There was once a time where mental health issues such as loneliness and dementia among those in later life were simply seen as part of the ageing process. However, in recent years we’ve seen a gradual shift in attitudes: now, both the mental wellbeing of the older generation and their physical wellbeing are being treated as paramount. This is especially important in light of the current Covid-19 pandemic, which has recently made the news for having a devastating impact in some care homes, but we’re seeing big steps being taken in the retirement sector to keep the mind fit and healthy, as well as the body, as we get older. This shift in attitudes is most clearly reflected in the evolution of our care homes and retirement housing, which are now a far cry from the bleak, unhospitable nursing homes that were, until fairly recently, accepted as the norm.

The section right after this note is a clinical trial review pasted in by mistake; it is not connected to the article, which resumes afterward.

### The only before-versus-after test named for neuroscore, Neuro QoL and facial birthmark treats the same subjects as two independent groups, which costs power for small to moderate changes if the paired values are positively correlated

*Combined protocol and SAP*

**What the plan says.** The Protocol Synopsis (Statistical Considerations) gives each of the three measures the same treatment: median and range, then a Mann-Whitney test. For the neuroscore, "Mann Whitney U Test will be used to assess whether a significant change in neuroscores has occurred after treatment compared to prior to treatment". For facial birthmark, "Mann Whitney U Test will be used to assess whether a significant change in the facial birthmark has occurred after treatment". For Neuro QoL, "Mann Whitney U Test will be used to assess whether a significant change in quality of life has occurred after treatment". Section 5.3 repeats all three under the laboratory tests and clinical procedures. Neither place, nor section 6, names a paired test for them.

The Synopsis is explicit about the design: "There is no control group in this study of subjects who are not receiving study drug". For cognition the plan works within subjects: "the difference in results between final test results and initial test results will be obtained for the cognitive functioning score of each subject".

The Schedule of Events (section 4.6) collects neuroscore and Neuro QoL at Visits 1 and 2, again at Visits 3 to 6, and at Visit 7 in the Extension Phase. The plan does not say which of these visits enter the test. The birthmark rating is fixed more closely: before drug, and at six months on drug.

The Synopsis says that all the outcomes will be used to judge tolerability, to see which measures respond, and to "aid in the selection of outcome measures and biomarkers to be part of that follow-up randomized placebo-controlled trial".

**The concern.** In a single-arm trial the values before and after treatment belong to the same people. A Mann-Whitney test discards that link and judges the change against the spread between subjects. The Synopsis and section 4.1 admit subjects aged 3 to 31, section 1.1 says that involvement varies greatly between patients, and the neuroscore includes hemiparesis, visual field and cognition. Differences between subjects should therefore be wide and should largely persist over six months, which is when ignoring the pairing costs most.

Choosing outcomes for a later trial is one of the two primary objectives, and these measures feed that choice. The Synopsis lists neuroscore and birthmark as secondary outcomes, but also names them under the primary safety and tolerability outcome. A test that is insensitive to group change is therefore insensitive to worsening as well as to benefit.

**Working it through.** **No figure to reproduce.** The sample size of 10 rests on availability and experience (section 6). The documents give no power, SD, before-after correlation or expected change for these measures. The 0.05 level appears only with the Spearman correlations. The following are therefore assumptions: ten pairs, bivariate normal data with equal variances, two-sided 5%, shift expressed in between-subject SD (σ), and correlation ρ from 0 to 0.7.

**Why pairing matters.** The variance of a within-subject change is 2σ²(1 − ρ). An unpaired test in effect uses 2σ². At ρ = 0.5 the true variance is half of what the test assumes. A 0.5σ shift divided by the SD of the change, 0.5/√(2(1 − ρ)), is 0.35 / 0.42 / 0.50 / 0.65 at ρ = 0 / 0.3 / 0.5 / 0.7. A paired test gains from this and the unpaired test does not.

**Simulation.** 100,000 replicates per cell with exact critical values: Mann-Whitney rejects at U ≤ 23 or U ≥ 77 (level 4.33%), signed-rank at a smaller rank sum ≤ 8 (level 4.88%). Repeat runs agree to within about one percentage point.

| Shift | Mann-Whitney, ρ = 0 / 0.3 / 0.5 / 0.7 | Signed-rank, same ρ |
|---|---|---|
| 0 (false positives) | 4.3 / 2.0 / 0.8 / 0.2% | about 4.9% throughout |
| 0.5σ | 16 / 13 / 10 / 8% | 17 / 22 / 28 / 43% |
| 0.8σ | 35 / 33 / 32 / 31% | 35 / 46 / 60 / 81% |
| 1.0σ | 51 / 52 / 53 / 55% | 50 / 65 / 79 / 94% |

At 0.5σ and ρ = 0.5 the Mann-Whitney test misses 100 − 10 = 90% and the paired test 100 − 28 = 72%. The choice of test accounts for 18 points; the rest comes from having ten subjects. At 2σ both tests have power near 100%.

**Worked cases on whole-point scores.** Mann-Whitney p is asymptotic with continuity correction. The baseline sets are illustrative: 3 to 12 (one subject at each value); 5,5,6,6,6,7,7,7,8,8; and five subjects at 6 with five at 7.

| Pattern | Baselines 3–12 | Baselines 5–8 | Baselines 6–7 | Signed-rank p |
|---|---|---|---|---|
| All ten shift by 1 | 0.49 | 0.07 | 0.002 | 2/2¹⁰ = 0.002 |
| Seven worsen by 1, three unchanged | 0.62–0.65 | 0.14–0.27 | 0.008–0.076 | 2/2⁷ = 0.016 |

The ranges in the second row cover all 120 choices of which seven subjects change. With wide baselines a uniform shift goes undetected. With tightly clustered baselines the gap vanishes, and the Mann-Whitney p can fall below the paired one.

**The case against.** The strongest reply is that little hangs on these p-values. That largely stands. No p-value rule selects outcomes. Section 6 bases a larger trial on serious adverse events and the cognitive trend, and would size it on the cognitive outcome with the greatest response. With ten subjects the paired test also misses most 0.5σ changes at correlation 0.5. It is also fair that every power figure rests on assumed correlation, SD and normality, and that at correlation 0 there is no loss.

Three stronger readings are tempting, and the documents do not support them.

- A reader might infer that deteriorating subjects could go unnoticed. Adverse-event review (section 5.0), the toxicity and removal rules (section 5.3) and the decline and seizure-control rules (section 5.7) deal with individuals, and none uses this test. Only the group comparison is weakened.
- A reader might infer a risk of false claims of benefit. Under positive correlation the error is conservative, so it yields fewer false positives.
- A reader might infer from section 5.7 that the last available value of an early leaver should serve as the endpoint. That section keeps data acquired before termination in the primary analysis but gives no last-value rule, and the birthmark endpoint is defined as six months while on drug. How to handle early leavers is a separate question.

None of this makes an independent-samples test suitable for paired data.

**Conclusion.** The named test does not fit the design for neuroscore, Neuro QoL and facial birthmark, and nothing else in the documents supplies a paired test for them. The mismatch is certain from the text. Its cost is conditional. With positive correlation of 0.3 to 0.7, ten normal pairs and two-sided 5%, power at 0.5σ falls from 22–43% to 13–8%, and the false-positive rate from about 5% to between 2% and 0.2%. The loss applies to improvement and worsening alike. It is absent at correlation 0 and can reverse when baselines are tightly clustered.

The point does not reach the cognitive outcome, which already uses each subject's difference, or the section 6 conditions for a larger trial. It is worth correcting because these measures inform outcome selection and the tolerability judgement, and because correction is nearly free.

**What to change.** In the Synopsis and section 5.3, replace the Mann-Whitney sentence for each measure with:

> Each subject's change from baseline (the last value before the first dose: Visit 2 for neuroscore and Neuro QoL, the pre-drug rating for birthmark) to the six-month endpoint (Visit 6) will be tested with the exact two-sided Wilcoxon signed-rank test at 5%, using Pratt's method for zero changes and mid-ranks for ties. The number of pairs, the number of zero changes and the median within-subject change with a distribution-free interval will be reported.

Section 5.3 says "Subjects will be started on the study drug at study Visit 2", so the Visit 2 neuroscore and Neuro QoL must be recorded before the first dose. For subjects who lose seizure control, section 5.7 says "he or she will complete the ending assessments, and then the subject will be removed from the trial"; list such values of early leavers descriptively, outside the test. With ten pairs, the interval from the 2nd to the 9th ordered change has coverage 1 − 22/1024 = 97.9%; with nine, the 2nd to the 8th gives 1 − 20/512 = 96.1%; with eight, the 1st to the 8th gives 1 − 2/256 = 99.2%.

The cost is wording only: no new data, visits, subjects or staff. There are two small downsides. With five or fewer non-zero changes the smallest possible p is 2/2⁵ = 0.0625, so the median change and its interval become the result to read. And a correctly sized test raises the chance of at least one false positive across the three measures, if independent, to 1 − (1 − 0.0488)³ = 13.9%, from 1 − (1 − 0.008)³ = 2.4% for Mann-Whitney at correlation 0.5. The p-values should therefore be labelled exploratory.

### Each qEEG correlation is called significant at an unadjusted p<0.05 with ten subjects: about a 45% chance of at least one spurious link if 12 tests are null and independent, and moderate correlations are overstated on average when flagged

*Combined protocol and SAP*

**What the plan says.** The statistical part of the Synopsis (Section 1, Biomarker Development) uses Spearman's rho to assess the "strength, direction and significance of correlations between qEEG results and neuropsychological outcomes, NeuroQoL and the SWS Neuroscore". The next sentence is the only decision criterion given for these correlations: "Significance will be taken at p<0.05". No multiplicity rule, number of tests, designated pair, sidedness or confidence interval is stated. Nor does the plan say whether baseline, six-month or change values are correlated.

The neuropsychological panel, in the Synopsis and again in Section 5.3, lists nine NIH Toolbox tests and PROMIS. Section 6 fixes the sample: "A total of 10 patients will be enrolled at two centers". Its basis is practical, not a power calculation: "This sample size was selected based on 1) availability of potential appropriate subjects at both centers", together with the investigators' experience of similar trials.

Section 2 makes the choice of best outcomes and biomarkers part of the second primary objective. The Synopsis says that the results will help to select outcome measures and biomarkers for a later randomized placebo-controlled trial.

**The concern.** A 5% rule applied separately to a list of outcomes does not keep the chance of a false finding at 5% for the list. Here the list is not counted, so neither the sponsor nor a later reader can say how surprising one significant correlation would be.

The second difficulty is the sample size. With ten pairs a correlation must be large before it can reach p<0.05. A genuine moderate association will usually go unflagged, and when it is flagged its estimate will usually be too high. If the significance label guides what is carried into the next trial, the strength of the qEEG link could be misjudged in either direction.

In order to trace just how far our care homes have come, we’ll need to go back to the workhouse system that really evolved during the 17th, 18th and 19th centuries: these workhouses were places for the elderly, the infirm and the unemployed, and they ‘earned their keep’ by doing menial labour whilst living alongside hundreds of others. Conditions here were often very poor, and they were officially abolished in 1930, but they were an early example of state-provided care for the older generation. However, it was the Second World War and the introduction of the NHS that would really pave the way for improvement. In 1948 the National Assistance Act placed a duty on local authorities to provide residential accommodation for those in need of care due to age, infirmity or other reasons, and private care providers started to increase in the latter half of the 20th century, too.
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